Seven Sonnets of Michelangelo, Op.22
Drei Gedichte von Michelangelo
Suite on Verses of Michelangelo, Op.145
Sir John Tomlinson (bass) & David Owen Norris (piano)
Reviewed by: Timothy Ball
Reviewed: 16 November, 2012
Venue: Sainsbury Wing Theatre, The National Gallery, London
This performance was part of the celebrations at The National Gallery to mark the 500th-anniversary of the unveiling of the Sistine Chapel. Michelangelo’s verses are just as distinctive as his contributions to sculpture, architecture and painting – the archetypal Renaissance man.
John Tomlinson presented the songs in the ‘person’ of Michelangelo. He wore appropriate robes and ‘read’ the poems from sheets of paper. This quasi-dramatic presentation was highly engaging and effective. He was sometimes seated at a table, as if pondering his thoughts, whilst at others paced around the stage.
The recital began with an oddity. Britten’s cycle was the first he wrote (in 1940) for Peter Pears, a tenor, and so the downward transposition (a fourth, I believe) may have caught those familiar with the work by surprise. As it happens, Tomlinson’s delivery was completely successful in its own right and shone a new light on the music and Britten’s word-setting. This was, necessarily, a more muscular, forceful approach to the work than that taken by most tenors, whether in the majestic opening, or in quieter or more agitated musings. David Owen Norris was an equally full-blooded interpreter of the challenging piano part; as a duo, he and Tomlinson were as one. One slight curiosity – Norris ‘spread’ the chords at the beginning of ‘Sonetto XXX’; this is not indicated in the score.
The three settings of Michelangelo by Hugo Wolf were also most eloquently delivered. The sense of resignation in the second of them was very affecting, and the sudden switch to the major halfway through a thoroughly touching moment.The somewhat allusive quality of the texts is unerringly matched by Wolf’s setting of them, and Tomlinson and Norris successfully conveyed their enigmatic atmosphere.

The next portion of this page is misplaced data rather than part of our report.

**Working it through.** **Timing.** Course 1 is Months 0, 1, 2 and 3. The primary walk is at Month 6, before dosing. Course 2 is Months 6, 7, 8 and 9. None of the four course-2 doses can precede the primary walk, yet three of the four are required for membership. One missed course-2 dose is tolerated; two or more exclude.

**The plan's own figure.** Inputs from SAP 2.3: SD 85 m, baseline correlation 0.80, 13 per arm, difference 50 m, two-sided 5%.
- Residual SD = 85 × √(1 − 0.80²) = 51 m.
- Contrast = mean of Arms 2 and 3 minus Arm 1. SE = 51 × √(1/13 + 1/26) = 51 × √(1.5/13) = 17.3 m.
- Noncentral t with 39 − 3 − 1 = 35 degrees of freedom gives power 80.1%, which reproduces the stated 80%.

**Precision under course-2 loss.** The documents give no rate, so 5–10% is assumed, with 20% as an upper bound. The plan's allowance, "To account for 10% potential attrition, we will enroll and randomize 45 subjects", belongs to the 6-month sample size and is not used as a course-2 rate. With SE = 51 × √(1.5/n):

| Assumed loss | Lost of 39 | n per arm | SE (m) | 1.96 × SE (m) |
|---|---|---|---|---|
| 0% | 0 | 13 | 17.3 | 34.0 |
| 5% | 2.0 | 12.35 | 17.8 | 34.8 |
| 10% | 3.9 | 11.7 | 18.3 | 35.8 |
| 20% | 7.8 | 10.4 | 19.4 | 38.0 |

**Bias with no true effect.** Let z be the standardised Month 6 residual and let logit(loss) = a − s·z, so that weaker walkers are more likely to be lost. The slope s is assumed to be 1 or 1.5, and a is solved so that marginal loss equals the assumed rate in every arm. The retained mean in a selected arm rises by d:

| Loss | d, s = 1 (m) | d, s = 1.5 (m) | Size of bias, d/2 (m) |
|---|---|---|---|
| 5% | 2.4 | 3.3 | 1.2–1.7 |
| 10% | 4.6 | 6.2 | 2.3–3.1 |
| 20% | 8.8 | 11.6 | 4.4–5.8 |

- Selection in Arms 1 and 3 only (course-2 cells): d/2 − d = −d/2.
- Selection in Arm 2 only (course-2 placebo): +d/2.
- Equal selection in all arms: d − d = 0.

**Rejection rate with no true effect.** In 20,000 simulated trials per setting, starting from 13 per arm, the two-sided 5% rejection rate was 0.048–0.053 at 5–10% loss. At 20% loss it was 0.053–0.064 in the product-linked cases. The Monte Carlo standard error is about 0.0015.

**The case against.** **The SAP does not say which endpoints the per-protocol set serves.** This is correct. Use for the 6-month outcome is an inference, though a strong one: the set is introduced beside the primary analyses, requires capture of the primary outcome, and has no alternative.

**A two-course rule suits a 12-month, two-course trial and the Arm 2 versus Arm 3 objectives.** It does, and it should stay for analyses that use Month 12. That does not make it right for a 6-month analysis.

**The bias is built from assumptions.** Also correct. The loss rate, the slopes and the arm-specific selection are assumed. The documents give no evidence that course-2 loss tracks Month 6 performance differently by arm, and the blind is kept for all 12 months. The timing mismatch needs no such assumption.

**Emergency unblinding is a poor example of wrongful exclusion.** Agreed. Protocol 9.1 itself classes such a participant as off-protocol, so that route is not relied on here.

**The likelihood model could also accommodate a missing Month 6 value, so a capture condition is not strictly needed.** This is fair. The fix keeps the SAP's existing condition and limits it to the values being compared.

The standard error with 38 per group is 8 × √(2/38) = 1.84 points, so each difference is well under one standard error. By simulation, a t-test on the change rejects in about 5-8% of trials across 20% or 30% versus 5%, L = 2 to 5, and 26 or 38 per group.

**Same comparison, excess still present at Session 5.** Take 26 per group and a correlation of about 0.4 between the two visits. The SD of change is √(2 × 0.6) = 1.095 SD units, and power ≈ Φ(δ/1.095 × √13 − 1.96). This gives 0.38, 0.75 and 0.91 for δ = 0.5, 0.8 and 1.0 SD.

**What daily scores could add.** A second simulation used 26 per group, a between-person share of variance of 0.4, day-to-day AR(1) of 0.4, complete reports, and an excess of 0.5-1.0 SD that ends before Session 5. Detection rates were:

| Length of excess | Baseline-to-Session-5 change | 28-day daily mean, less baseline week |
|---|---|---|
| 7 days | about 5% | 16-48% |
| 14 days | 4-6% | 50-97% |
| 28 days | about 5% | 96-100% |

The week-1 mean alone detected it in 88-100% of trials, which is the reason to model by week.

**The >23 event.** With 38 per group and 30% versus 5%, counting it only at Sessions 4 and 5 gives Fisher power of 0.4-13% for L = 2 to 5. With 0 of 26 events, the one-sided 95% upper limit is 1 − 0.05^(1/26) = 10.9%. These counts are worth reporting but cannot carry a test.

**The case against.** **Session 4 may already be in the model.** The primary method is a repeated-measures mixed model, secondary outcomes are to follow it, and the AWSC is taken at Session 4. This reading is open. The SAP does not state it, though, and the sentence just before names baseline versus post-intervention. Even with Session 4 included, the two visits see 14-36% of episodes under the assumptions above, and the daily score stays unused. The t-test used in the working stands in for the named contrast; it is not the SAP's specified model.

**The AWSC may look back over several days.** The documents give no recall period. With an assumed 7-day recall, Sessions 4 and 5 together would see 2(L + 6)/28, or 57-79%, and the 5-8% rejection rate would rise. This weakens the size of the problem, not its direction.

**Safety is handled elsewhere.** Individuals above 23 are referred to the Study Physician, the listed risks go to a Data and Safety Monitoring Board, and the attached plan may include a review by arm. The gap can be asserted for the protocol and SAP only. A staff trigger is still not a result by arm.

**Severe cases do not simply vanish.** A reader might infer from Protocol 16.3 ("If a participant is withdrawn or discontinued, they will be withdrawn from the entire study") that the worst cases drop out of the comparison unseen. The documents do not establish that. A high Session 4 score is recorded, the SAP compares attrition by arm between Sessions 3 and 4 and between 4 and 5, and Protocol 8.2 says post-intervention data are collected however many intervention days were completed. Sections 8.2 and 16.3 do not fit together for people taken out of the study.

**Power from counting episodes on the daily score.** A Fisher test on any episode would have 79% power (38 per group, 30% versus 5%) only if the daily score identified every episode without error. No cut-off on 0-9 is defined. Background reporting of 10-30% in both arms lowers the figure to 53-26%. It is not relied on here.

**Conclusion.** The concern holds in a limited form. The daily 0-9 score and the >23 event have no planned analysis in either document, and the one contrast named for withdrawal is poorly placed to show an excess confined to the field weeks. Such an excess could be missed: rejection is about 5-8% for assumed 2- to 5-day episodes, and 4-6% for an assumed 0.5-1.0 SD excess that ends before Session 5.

Shostakovich’s Suite on verses of Michelangelo is one of his very last works and, as such, has an air of bitterness and foreboding about it. The programme note referred to the similarity of structure (11 sections) to that of the composer’s final symphony, the Fifteenth. This must have been an unfortunate typo as it is the Fourteenth which has eleven movements, with comparably shadowy settings of verses by a variety of poets.
The cycle was given an intense reading, with singer and pianist delving into Shostakovich’s darker side, but without ever becoming overly lugubrious or monotonous. Tomlinson’s relishing of the Russian translations was gratifying in itself, as were the sometimes mercurial changes of mood – matched, as ever, by Norris’s pianism. The final setting – ‘Immortality’ (the titles are the composer’s own) – finds Shostakovich in puckish, almost playful, mood – in itself almost as disconcerting as much of the weightier music which precedes it.
Divesting himself of his robes, Tomlinson offered an encore – ‘Whither must I wander?’ from Ralph Vaughan Williams’s Songs of Travel. It was gratifying to hear this given in such a red-blooded manner; not always the case with singers of English song. It completed a very satisfying evening from a notable partnership.